Whatever you can rightly say about India, the opposite is also true – Cambridge economist Joan Robinson.

We can argue that global best practices will work just fine in India – it’s an economy with 125 million English speakers, 300 million smart-phone users, more internet users than the US and almost the same number of Facebook users. But we can also confirm that there are numerous occasions when these global practices will collide against the reality of India and fail. Desi is an Indian slang for being local. Here are some of the contradictions that make being a Desi Digital marketer so challenging. And such fun!

  • India is in the midst of rapid urbanisation,- by 2025, 120 cities will have matched today’s major metropolitan areas in average household income.The ‘Urban Mass’ in India represents a fourth of the total workforce with 129mn people. But the marketer cannot ignore the fact that nearly a 3rd of the richest 1% live in the countryside.
  • Delhi, the capital has amongst the worst air quality in the world – and yet its residents make 3x that of the rest of India. Smart marketers will have to connect the dots and see how they can relate disposable income to cleaner air solutions.
  • Our per capita income per annum will cross Rs 1 Lakh (approx $2,000 in nominal terms), yet the top 1% make at least that much in a month. So the marketer cannot view India as a homogenous mass. Even as the % of the absolute poor drops, the disparity amongst the new emerging middle class is steep.
  • Indians do not have the same drivers as other Asian countries – gold continues to reign supreme, weddings are a serious investment, and performance often trumps brand aspiration.
  • Online retail will continue to grow from a base of around 3% of total retail spend today to around 10% by 2025. A big shift is that digital will influence 1/3 of retail sales by 2025, making it imperative for brands to solidify their digital presence.

It’s a country that is home to over a 100 billionaires, but the vast majority of our billion residents have very little discretionary spend – so cost of customer acquisition must be commensurately very low. A lesson that many ecommerce players are learning the hard way, after burning crores to acquire customers who spend Rs 850 on general ecommerce sites, with the exceptions being travel and electronics. A low-spender stays a low-spender so it is important to structure your acquisition and delivery strategy around the right mix.

As a result of the low spending power there is huge emphasis on the value proposition – this often takes the form of discounting but other methods such as bundling, lay-away, couponing, member-get-member could be introduced with success.

Another factor that makes India different is the regional variations – each state and language has a rich culture that can be used for digital conversations. Regional IPL teams have seen great success as have regional movies such as Bahubali or Kabali. This local variation when integrated with clever marketing gives rise to a unique and distinctive narrative – as exemplified by chatbots ixibaba (by ixigo) and baap bot (by Haptic for Father’s Day) that have their own, desi sense of humour. The number of non-English users of the internet has overtaken English users and is growing at a gallop.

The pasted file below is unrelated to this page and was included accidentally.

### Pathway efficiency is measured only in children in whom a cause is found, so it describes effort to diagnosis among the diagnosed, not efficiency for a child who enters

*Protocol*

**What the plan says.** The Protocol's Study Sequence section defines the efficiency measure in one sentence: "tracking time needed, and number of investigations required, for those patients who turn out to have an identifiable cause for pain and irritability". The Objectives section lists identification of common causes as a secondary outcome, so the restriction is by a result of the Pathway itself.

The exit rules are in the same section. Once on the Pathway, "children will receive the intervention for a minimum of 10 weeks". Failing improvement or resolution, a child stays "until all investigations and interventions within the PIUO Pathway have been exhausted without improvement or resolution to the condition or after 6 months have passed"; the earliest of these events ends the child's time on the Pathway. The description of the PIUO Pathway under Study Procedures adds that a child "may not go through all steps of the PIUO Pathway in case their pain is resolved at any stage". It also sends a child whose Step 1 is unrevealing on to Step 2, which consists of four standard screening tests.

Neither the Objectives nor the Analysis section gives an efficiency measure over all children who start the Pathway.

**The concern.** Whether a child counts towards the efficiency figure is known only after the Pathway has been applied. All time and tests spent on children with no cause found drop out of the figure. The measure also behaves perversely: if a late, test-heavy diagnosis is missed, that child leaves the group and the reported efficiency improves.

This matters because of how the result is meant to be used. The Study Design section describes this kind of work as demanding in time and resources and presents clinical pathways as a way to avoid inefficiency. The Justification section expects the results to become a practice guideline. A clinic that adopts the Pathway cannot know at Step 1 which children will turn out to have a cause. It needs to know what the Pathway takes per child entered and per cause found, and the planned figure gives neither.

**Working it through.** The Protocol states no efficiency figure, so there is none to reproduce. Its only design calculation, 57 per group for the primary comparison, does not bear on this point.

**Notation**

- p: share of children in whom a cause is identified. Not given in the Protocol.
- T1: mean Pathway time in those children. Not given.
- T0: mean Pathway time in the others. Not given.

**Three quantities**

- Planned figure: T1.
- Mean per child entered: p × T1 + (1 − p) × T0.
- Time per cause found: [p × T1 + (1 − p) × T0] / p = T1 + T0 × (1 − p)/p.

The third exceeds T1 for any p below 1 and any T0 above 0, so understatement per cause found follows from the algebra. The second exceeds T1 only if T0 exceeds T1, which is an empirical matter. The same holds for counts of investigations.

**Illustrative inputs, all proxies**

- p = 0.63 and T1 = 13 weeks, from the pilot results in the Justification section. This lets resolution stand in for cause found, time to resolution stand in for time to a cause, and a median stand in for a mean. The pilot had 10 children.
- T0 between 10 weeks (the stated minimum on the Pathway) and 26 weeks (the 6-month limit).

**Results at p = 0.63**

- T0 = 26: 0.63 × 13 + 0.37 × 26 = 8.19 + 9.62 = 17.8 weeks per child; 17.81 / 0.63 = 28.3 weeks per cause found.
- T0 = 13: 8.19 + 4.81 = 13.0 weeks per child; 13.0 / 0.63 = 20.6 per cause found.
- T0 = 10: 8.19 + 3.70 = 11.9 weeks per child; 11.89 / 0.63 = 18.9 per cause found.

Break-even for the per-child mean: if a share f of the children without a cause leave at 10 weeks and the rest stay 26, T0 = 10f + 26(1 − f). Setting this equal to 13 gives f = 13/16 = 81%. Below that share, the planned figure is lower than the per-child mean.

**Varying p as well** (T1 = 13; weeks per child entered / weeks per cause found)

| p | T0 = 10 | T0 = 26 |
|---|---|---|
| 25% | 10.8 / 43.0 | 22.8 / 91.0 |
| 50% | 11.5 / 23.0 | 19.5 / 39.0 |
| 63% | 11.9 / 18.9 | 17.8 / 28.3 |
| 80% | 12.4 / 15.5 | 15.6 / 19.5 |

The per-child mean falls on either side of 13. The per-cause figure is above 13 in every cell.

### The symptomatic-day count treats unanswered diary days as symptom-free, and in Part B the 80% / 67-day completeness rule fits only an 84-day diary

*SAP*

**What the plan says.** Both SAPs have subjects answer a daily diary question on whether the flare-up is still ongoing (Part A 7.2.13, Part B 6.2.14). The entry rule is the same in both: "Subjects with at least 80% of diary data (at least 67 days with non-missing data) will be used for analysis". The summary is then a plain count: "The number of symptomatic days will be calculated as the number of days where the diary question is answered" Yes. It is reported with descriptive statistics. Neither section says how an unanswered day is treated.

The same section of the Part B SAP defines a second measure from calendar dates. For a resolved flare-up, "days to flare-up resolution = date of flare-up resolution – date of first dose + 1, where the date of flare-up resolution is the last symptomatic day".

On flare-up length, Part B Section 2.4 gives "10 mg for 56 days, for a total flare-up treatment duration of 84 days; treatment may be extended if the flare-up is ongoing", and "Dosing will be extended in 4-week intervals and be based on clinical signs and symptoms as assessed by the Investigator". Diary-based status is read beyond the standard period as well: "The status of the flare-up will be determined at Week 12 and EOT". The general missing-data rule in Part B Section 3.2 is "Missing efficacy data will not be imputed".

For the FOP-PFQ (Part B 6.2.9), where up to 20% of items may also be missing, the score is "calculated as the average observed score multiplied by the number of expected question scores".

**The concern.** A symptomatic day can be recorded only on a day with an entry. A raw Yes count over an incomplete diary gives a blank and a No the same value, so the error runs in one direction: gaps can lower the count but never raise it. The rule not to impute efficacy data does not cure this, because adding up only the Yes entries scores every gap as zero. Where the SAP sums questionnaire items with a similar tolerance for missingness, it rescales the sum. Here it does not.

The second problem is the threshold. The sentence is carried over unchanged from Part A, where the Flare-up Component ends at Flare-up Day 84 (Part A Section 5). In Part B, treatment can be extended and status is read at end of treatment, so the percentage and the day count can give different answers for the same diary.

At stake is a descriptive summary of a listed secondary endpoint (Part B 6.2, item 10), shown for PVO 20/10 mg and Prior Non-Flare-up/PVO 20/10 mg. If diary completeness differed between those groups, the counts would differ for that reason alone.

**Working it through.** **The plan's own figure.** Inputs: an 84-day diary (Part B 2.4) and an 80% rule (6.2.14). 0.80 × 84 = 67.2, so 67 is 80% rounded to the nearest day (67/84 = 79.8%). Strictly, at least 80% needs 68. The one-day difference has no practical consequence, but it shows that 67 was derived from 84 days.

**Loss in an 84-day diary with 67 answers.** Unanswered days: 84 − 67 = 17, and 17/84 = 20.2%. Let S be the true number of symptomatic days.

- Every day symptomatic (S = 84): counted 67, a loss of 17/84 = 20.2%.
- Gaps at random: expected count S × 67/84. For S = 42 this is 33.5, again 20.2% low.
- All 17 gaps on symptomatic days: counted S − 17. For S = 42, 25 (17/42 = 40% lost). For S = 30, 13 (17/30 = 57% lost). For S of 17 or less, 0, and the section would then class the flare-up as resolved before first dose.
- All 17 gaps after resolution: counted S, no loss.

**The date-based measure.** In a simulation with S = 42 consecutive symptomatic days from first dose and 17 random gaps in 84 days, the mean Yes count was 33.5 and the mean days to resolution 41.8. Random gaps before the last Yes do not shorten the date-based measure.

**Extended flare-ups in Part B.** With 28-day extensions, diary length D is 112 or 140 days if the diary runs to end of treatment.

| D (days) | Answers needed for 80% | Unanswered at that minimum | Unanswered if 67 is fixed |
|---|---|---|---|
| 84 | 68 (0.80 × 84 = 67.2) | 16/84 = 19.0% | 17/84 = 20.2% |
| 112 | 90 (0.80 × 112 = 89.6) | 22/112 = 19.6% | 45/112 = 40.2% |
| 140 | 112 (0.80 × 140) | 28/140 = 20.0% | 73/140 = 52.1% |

In a country where literacy and a multiplicity of languages is a barrier to universal text content, video is very popular. There are Youtube heroes and channels such as BeingIndian which have millions of views for their videos. And Indians spend 50 million minutes a day on WhatsApp video calls. Clearly videos should be a part of your digital marketing portfolio in India.

Goldman Sachs highlights seven key areas of consumption desire that capture the majority of total consumption expenditure: 1. Eating better; 2. Looking better; 3. Better home; 4. Mobility and Connectivity; 5. Having more fun; 6. Well-being; 7. Luxury. Marketers need to align themselves with these areas of interest and translate these drivers into their digital strategy. What worked in China, US or Europe doesn’t necessarily succeed here – the marketing graveyard is full of brands that blindly copied models from other firms. India is huge and a big growth opportunity but only for those who get their desi street creds right. You’ve got to walk desi, talk desi and think desi. Else it will be a case of lost in translation.

To help you with making the right #desi choices and get to know our amazing country better, we have created a #DesiDigital series powered by Pluralsight, the technology learning platform that helps enterprises Create the Future. In this series we bring to you digital marketing content that is useful, insightful and with a distinct Indian flavour. Let’s hit the road!








Please enter your comment!
Please enter your name here

This site uses Akismet to reduce spam. Learn how your comment data is processed.